Buy it: Mental Floss Shop

7. Futura X Wireless 15W Fast Charging Pad; $35 (30 percent off)

Futura X Wireless 15W Fast Charging Pad
Bezalel

This incredibly thin, tiny charger is designed for anyone looking to declutter their desk or nightstand. Using a USB-C cord for a power source, this wireless charger features a built-in cooling system and is simple to set up—once plugged in, you just have to rest your phone on top to get it working.

Buy it: Mental Floss Shop

8. Apple Watch Wireless Charger Keychain; $20 (59 percent off)

Apple Watch Wireless Charger Keychain
Go Gadgets

This Apple Watch charger is all about convenience on the go. Simply attach the charger to your keys or backpack and wrap your Apple Watch around its magnetic center ring. The whole thing is small enough to be easily carried with you wherever you're traveling, whether you're commuting or out on a day trip.

Buy it: Mental Floss Shop

9. Wireless Charger with 30W Power Delivery & 18W Fast Charger Ports; $55 (38 percent off)

Wireless Charger from TechSmarter
TechSmarter

Fuel up to three devices at once, including a laptop, with this single unit. It can wirelessly charge or hook up to USB and USB-C to consolidate your charging station.

Buy it: Mental Floss Shop

10. FurniQi Bamboo Wireless Charging Side Table; $150 (24 percent off)

FurniQi Bamboo Wireless Charging Side Table
FoneSalesman

This bamboo table is actually a wireless charger—all you have to do is set your device down on the designated charging spot and you're good to go. Easy to construct and completely discreet, this is a novel way to charge your device while entertaining guests or just enjoying your morning coffee.

Buy it: Mental Floss Shop

This article contains affiliate links to products selected by our editors. Mental Floss may receive a commission for purchases made through these links. If you haven't received your voucher or have a question about your order, contact the Mental Floss shop here.

11 Facts About Henry David Thoreau

By Benjamin D. Maxham, Public Domain, Wikimedia Commons
By Benjamin D. Maxham, Public Domain, Wikimedia Commons

In his book Walden, Henry David Thoreau declared his love of nature, simplicity, and independence. Although most people know about Thoreau’s time in Walden Woods, as well as his Transcendentalism, abolitionist views, and writing on civil disobedience, there’s a lot more to uncover about him. Here are some things you might not have known about Henry David Thoreau, who was born on July 12, 1817.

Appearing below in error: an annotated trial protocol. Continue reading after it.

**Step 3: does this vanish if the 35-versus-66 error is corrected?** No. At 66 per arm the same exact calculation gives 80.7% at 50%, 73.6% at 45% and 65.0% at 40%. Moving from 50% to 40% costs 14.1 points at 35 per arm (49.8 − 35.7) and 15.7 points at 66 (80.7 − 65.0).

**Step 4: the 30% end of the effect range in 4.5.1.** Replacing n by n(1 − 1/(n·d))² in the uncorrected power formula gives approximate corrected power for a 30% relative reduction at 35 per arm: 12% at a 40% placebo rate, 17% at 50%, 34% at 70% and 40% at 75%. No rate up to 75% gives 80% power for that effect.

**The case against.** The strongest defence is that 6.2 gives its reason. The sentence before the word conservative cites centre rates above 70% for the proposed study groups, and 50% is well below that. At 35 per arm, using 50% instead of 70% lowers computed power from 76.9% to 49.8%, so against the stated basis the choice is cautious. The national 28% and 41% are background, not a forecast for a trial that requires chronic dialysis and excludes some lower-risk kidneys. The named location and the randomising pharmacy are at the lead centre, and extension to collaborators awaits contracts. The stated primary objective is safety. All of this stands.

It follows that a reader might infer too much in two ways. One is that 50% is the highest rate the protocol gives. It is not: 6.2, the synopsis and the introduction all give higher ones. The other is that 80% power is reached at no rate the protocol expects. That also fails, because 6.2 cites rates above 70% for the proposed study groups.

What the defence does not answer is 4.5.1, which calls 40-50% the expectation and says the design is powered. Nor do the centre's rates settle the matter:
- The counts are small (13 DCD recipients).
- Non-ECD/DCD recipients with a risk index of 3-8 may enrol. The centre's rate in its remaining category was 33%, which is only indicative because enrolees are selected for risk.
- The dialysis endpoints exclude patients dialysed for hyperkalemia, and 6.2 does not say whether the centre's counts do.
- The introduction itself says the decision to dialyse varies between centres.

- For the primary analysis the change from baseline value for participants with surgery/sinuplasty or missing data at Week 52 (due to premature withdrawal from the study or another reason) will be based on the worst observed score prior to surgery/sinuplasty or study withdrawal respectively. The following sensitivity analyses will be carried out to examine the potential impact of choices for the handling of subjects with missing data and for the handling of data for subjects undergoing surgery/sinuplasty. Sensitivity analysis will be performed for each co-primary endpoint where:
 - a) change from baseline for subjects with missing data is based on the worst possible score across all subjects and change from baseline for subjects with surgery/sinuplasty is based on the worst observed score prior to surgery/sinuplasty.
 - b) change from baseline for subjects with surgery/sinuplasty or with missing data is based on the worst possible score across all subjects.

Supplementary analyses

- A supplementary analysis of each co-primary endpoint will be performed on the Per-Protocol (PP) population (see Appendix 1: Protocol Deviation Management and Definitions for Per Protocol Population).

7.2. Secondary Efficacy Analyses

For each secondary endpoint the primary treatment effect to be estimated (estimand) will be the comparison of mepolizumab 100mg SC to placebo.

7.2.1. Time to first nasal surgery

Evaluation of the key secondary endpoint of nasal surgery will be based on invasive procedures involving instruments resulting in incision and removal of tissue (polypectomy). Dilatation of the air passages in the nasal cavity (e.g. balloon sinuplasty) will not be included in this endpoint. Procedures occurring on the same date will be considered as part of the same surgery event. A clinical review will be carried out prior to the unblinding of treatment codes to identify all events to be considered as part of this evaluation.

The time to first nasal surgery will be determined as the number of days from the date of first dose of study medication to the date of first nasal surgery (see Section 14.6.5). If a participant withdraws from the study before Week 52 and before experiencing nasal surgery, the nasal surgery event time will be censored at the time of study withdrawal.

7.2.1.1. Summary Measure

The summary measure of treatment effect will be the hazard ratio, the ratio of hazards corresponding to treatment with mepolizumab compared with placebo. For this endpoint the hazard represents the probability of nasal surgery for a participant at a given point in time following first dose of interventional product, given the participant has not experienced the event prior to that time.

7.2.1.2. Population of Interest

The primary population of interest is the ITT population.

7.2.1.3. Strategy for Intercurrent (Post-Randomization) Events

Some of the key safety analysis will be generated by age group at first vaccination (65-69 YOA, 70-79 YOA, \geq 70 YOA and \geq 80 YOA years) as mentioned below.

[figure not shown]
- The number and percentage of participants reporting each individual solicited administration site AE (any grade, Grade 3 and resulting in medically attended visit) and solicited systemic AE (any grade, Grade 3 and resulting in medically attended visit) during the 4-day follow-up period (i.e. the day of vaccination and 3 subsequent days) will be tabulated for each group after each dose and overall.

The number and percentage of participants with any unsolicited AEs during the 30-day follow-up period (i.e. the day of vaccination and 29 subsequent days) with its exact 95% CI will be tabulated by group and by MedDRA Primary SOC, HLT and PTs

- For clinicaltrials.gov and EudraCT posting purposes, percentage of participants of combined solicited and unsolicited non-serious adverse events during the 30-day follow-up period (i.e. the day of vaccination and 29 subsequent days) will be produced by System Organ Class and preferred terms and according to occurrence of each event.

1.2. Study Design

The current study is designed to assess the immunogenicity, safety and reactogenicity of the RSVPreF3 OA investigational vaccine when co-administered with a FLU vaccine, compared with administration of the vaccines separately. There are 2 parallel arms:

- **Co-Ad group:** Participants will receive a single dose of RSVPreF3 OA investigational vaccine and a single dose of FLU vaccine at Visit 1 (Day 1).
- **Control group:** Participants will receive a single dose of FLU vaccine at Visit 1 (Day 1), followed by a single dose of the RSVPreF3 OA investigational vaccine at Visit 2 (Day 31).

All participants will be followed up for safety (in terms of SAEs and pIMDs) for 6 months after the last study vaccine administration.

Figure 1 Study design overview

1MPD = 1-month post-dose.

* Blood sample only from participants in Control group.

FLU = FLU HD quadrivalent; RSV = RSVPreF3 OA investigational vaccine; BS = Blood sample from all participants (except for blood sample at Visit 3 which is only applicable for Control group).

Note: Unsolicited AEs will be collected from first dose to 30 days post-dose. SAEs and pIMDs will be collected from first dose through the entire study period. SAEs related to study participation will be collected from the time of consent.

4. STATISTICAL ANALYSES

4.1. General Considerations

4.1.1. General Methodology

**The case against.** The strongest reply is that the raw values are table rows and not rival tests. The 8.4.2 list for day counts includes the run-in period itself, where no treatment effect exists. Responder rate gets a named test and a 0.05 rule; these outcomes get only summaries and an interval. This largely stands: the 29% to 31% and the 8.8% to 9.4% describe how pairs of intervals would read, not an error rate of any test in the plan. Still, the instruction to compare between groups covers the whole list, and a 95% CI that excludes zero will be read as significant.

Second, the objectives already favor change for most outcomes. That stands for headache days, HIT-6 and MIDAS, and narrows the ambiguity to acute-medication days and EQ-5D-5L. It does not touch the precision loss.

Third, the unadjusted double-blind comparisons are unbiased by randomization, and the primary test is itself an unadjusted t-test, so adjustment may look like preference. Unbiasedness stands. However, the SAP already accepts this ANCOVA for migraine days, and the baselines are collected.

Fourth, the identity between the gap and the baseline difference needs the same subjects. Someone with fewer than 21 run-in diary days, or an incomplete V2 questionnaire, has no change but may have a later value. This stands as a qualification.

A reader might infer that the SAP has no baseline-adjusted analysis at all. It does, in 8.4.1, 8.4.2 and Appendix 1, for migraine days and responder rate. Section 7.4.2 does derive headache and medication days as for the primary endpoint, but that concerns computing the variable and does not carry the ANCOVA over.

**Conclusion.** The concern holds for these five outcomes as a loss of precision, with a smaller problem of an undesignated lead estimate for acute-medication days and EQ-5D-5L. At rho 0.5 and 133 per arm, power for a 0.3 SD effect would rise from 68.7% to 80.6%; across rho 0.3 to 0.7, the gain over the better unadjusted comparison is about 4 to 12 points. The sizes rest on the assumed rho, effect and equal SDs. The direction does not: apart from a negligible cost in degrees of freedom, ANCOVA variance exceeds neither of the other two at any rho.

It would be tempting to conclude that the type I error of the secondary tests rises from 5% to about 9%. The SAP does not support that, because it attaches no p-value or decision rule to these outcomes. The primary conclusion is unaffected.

1. You're probably mispronouncing Henry David Thoreau's name.

Born in Concord, Massachusetts in 1817, David Henry Thoreau switched his first and middle names after graduating from Harvard. His legal name, though, was always David Henry. Although most people today pronounce Thoreau’s surname with the emphasis on the second syllable, he most likely pronounced it “THOR-oh.” Ralph Waldo Emerson’s son, Edward, wrote that the accent in Thoreau’s name was on the first syllable, and other friends called him “Mr. Thorough.”

2. Henry David Thoreau invented a machine to improve pencils.

In the 1820s, Thoreau’s father started manufacturing black-lead pencils. Between teaching students, surveying land, and working as a handyman, Thoreau made money by working for his family’s pencil business. After researching German techniques for making pencils, he invented a grinding machine that made better quality plumbago (a mixture of the lead, graphite, and clay inside a pencil). After his father died, Thoreau ran the family’s pencil company.

3. Henry David Thoreau accidentally burned hundreds of acres of woods.

In 1844, a year before moving into a house in Walden Woods, the 26-year-old Thoreau was cooking fish he had caught with a friend in the woods outside Concord. The grass around the fire ignited, and the flames burned between 100 and 300 acres of land, thanks to strong winds. Even years later, his neighbors disparagingly called him a rascal and a woods burner. In an 1850 journal entry, Thoreau described how the earth was “uncommonly dry”—there hadn’t been much rain—and how the fire “spread rapidly.” Although he initially felt guilty, he wrote that he soon realized that fire is natural, and lightning could have sparked a fire in the woods just as easily as his cooking accident did.

4. Henry David Thoreau's house at Walden Pond later became a pigsty.

After Thoreau left the home he built in Walden Woods in 1847, the structure went through multiple iterations. He sold the house to Emerson (it was on land that Emerson already owned), and Emerson sold it to his gardener. The gardener never moved in, so the house was empty until a farmer named James Clark bought it in 1849. Clark moved it to his nearby farm and used it to store grain. In 1868, the roof of the building was removed from the base and used to cover a pigsty. In 1875, the rest of the structure was used as a shed before its timber was used to fix Clark’s barn. Today, you can see replicas of Thoreau’s house near Walden Pond in Massachusetts.